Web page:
The Minister for Foreign Affairs, Dermot Ahern, held what he described as 'robust discussions' with DUP leader Ian Paisley today over remarks made about President McAleese at the weekend.

Mr Ahern said he told Dr Paisley that on behalf of the Government and the Irish people, he found the criticisms of the president unacceptable, unwarranted and untrue.

He said no member of the Irish Government would do likewise with any head of state, not least the Queen of England.

The Northern Secretary, Peter Hain, said the British government holds the president in very high regard and he saw for himself last December that Queen Elizabeth holds the president in high regard.

Mr Hain added that he personally is a great admirer of the president, and that that speaks for itself.

Mr Paisley has so far refused to apologise for the comments, which he made at his party's conference over the weekend.

Mr Paisley said that when President McAleese had made comments regarding Unionists and Nazis the Irish Government had been strangely silent.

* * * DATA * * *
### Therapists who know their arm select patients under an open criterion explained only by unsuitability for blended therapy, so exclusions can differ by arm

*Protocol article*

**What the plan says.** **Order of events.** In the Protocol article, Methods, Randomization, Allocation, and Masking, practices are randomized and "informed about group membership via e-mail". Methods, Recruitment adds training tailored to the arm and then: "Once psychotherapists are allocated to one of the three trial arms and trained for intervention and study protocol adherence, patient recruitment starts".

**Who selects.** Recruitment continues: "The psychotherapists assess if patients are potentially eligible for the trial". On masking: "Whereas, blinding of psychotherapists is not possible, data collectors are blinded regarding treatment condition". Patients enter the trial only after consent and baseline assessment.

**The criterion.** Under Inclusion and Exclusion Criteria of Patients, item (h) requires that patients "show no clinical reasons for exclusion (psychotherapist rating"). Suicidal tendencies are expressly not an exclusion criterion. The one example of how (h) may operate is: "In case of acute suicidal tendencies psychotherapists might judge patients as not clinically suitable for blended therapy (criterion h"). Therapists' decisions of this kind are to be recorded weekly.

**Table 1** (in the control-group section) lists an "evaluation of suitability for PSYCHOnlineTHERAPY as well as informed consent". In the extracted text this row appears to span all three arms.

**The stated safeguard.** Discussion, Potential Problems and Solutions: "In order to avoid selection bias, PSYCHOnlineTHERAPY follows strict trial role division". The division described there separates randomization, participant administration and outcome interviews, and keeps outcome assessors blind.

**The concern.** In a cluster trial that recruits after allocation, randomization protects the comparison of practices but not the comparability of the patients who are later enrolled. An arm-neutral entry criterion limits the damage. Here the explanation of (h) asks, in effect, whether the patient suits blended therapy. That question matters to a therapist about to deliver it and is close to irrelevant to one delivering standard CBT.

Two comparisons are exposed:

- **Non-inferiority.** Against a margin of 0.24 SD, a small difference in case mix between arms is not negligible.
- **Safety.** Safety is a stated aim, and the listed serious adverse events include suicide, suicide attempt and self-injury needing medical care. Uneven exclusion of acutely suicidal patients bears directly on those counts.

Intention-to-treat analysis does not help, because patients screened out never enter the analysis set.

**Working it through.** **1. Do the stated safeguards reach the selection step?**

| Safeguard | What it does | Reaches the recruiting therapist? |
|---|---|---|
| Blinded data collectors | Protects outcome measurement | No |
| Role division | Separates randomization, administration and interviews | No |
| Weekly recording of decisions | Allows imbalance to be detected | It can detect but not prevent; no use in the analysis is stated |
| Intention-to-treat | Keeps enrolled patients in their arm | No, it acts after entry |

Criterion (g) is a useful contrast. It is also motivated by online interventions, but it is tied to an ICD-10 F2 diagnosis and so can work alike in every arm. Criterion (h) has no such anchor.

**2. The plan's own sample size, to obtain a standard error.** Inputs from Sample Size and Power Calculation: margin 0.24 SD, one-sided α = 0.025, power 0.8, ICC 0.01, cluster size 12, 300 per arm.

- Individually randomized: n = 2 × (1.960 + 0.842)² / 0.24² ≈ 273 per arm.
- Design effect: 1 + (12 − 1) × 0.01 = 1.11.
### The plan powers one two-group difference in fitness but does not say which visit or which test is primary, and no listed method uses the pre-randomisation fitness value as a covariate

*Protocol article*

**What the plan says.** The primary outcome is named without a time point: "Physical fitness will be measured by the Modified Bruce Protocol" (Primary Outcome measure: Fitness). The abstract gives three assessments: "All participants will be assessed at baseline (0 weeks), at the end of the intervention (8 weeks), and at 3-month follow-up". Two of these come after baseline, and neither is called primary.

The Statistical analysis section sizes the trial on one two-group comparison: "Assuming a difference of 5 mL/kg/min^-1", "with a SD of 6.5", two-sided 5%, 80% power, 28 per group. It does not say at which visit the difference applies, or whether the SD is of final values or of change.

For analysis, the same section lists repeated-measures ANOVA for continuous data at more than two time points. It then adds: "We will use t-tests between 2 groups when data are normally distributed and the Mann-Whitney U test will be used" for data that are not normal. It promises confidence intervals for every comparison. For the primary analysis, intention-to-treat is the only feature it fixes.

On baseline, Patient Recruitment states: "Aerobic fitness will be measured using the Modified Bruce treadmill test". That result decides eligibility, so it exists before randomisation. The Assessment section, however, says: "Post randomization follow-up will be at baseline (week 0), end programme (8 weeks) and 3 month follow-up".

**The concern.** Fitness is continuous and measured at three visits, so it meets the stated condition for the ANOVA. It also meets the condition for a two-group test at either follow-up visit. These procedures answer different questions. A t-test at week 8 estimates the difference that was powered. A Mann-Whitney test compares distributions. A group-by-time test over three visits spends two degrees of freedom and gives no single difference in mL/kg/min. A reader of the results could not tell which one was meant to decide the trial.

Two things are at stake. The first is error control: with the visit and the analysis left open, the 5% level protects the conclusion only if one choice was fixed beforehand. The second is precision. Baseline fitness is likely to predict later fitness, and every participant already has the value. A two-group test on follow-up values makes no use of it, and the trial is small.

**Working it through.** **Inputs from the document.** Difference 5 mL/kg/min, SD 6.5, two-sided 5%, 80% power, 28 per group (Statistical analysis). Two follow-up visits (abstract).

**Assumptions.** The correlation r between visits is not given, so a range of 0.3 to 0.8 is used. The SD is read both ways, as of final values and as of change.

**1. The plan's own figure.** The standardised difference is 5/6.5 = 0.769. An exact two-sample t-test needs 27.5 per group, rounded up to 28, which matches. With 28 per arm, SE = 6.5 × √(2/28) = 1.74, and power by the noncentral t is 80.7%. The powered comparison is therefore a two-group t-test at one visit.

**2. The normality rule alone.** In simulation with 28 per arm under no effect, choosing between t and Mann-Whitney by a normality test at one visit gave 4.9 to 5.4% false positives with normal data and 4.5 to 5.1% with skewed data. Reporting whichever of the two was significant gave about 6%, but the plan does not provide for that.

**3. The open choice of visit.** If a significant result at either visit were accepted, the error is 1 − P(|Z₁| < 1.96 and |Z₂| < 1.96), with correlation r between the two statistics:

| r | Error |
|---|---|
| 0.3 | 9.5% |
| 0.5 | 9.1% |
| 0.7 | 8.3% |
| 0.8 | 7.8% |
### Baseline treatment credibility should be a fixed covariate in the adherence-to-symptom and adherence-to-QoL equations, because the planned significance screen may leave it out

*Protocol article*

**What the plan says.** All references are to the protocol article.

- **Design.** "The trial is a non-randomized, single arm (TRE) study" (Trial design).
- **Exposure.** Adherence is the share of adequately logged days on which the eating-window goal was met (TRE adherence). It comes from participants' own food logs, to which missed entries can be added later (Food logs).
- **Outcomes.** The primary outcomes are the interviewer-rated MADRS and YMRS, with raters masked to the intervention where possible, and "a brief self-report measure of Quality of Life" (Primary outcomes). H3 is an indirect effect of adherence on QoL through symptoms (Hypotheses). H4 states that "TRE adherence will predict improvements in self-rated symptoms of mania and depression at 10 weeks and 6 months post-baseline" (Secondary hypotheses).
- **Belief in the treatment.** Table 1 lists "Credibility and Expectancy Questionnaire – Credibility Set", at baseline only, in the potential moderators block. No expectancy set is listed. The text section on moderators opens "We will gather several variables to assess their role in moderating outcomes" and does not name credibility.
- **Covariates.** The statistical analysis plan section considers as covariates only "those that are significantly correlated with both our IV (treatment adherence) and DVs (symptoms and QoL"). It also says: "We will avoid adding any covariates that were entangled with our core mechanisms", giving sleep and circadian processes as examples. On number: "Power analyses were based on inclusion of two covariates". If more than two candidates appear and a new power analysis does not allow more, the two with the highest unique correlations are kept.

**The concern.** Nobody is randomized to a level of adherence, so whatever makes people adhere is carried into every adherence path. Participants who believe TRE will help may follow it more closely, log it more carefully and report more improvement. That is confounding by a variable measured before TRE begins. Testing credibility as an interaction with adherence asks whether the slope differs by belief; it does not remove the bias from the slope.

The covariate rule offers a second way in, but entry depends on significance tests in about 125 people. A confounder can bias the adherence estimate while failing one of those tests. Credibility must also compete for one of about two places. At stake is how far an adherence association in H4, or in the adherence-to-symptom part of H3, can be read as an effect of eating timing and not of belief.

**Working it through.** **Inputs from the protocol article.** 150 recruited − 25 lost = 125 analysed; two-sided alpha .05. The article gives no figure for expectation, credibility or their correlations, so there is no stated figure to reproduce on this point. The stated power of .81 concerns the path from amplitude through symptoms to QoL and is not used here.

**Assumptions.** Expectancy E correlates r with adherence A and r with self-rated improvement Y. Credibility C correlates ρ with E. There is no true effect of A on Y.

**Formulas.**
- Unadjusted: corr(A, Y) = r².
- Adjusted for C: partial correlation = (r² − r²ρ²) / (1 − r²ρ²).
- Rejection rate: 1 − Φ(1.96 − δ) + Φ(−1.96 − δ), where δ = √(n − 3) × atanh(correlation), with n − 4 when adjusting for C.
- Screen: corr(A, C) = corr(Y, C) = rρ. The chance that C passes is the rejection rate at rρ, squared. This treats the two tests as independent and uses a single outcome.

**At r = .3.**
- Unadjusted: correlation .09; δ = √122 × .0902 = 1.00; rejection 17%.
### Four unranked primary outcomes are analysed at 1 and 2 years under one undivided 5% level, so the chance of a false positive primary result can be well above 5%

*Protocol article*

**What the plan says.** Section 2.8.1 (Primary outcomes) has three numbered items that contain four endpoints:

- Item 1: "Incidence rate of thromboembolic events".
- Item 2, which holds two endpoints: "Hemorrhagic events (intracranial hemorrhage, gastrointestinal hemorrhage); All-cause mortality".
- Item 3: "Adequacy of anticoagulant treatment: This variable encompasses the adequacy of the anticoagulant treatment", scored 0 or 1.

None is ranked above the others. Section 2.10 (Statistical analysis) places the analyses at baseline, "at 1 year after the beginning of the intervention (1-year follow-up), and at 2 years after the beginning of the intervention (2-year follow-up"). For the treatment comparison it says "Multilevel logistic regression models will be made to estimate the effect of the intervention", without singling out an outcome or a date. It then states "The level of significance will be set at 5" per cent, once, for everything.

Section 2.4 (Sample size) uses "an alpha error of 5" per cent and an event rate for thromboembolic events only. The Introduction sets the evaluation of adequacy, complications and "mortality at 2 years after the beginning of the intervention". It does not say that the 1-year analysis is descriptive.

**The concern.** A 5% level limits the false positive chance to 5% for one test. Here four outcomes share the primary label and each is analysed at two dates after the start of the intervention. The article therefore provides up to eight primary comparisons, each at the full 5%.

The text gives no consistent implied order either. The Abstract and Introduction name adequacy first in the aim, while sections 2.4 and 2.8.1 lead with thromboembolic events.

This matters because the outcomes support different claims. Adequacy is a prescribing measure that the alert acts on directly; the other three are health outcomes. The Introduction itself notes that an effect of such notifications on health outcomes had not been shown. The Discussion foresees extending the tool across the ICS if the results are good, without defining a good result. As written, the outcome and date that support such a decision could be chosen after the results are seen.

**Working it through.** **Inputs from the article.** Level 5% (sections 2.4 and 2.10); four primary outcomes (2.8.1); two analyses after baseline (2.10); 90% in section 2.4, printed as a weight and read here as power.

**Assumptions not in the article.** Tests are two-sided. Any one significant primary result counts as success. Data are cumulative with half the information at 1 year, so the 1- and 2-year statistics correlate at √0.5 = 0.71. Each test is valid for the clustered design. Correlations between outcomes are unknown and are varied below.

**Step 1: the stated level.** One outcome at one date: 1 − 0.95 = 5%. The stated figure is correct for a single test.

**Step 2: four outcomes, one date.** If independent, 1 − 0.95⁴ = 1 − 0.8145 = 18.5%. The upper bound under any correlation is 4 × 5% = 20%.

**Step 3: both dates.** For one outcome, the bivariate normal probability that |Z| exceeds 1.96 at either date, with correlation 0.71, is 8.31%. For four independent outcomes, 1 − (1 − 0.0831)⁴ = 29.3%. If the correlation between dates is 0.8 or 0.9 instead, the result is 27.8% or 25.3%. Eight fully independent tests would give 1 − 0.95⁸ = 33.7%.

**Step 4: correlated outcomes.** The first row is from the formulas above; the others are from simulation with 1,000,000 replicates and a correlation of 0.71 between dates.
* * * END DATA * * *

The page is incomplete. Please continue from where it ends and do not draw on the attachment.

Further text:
He said that he had spoken the truth at the weekend and the Irish Government was going to have to take it.

Mr Paisley also said that Sinn Féin should not be involved in negotiations with the two governments while criminality is ongoing.

The Minister for Justice, Michael McDowell, described Mr Paisley’s criticisms of President McAleese as unfortunate and regrettable.

Hain hopeful of progress at talks

Earlier, Mr Hain said he was confident that a way forward could be found at talks at Hillsborough in Co Down today.

The discussions, involving Northern Ireland's political parties and the Irish and British governments, are exploring ways of restoring a power-sharing assembly at Stormont. 

Mr Hain said all the parties had put forward proposals and all sides accepted that the current state of political paralysis was simply not sustainable. 

The Assembly has been closed since autumn 2002.